Arthritis-Symptom.com
 

 

 

About Us

 

Arthritis Answers

Health News
64 condition specific health  news pages

Webmaster 

 

tendonitis

Definition

tendonitis is the inflammation of a tendon, a tough rope-like tissue that connects muscle to bone.

Description

tendonitis usually occurs in individuals in middle or old age because it is often the result of overuse over a long period of time. tendonitis does occur in younger patients as a result of acute overuse.

Tendons that commonly become inflamed include:

  • Tendons of the hand
  • Tendons of the upper arm that effect the shoulder
  • Achilles tendon and the tendon that runs across the top of the foot.
 

Causes & symptoms

Sudden stretching or repeated overuse injures the connection between the tendon and its bone or muscle. The injury is largely mechanical, but when it appears, the body tries to heal it by initiating inflammation. Inflammation increases the blood supply, bringing nutrients to the damaged tissues along with immunogenic agents to combat infection. The result is swelling, tenderness, pain, heat, and redness if it is close to the skin.

Diagnosis

Some tendon injuries are superficial and easy to identify. These include "tennis elbow" (extensor tendonitis) over the outside of the elbow, and Achilles' tendonitis just above the heel of the foot. There are several tendons in the shoulder that can be overused or stretched, and usually a shoulder will have more than one injury at a time. Tendonitis in the biceps, the infraspinatus, or the supraspinatus tendon may accompany a tear of the shoulder ligaments or an impingement of one bone or another. Careful pressure testing and movement of the parts is all that is necessary to identify the tendonitis.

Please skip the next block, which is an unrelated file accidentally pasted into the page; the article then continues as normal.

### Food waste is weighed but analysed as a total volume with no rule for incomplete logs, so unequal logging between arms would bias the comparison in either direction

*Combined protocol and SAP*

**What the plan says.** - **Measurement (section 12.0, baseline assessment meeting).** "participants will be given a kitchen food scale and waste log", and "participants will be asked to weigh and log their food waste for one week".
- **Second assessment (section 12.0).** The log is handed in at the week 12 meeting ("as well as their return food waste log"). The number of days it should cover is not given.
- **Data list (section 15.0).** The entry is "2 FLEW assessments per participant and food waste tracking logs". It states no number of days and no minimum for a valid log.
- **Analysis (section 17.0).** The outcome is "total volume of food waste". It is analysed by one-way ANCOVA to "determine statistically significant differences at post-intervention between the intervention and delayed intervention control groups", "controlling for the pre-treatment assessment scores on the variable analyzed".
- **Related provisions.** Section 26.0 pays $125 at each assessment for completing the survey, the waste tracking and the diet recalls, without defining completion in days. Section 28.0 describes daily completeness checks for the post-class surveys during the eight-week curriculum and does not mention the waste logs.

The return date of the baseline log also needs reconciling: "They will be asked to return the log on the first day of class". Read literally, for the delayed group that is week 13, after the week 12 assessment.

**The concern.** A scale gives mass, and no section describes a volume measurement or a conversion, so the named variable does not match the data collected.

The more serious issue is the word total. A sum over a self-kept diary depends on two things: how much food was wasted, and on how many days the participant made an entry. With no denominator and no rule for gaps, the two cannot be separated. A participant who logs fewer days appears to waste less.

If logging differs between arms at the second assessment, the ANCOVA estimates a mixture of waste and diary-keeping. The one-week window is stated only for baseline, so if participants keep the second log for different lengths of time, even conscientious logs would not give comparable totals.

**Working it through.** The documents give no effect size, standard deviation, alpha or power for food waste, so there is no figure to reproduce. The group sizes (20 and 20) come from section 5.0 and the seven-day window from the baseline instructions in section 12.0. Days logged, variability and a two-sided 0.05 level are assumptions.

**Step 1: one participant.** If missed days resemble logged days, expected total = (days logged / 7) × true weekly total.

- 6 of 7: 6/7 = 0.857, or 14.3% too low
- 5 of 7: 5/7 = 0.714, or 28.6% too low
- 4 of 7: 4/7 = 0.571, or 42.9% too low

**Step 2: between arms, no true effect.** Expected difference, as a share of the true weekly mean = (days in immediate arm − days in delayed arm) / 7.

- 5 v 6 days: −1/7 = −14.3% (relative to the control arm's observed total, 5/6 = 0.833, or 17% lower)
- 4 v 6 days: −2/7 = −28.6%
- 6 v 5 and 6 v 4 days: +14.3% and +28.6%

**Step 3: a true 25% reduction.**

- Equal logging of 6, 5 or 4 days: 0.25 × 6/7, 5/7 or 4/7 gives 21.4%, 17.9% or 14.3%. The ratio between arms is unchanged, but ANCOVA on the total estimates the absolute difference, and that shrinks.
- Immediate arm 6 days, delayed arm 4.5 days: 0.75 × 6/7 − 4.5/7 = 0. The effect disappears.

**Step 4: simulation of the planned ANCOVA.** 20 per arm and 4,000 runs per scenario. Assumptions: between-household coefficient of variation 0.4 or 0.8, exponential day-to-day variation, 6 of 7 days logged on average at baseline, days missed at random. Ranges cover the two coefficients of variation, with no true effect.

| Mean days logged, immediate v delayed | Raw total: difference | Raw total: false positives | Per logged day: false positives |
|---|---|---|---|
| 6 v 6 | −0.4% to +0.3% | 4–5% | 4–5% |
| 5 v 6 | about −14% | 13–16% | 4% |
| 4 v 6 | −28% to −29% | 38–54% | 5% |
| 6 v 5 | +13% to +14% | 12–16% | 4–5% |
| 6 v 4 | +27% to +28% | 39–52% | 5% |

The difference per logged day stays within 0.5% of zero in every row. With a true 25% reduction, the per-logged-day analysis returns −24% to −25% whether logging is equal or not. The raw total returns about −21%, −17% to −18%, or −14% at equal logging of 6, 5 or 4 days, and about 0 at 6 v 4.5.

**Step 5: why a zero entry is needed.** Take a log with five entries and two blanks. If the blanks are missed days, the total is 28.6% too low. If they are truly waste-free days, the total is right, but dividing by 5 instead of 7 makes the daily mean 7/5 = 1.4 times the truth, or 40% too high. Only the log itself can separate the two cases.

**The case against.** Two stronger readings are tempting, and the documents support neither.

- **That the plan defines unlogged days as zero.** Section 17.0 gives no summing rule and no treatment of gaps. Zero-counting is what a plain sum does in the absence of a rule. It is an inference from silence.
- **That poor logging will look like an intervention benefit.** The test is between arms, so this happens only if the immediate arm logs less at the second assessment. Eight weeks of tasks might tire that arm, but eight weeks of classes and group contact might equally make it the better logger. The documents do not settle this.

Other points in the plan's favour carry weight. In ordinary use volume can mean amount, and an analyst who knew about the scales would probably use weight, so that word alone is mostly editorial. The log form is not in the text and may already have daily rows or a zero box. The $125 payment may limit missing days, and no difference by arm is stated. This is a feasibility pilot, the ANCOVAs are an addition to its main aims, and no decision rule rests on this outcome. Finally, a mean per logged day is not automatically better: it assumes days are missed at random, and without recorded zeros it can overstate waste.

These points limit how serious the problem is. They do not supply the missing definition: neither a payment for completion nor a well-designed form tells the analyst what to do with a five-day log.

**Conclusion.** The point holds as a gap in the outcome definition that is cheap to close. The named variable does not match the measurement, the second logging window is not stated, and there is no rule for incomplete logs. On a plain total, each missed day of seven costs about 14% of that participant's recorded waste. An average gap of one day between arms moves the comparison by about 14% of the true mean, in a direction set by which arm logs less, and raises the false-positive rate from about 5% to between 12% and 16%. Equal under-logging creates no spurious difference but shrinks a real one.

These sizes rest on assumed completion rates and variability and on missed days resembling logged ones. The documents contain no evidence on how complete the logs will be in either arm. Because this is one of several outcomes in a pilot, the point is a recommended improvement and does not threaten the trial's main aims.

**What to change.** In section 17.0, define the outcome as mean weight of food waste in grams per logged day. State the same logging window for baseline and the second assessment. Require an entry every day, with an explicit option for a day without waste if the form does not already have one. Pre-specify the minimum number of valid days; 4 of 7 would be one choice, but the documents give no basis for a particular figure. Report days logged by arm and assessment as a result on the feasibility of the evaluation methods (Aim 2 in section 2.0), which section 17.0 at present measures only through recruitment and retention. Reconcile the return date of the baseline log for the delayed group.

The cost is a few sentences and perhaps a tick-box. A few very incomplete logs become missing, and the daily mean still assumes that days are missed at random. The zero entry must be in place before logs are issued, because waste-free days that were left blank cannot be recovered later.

Treatment

Rest, ice, compression, and elevation (RICE) will treat the acute condition. The best way to apply ice is in a bag with water. The water applies the cold directly to the skin. Chemical ice packs can get too cold and cause frostbite. Compression using an elastic wrap minimizes swelling and bleeding in an acute sprain. Splinting may help rest the limb. Pain and anti-inflammatory medications (aspirin, naproxen, ibuprofen) will help. Sometimes the inflammation lingers and requires additional treatment. Injections of cortisone-like medicine often relieve chronic tendonitis, but should be reserved for resistant cases since cortisone can occasionally cause problems of its own.

If tendonitis is persistent and unresponsive to nonsurgical treatment, a surgery to remove the afflicted portion of tendon can be performed. Surgery is also conducted to remove calcium buildup that comes with persistent tendonitis.

Alternative treatment

Compression wraps, such as elastic bandages, may be used to help provide mechanical support for the tendon during active movement. These compression wraps can be helpful, but they may also slow the healing process in the tendon if left on for long periods because they decrease blood supply in the area.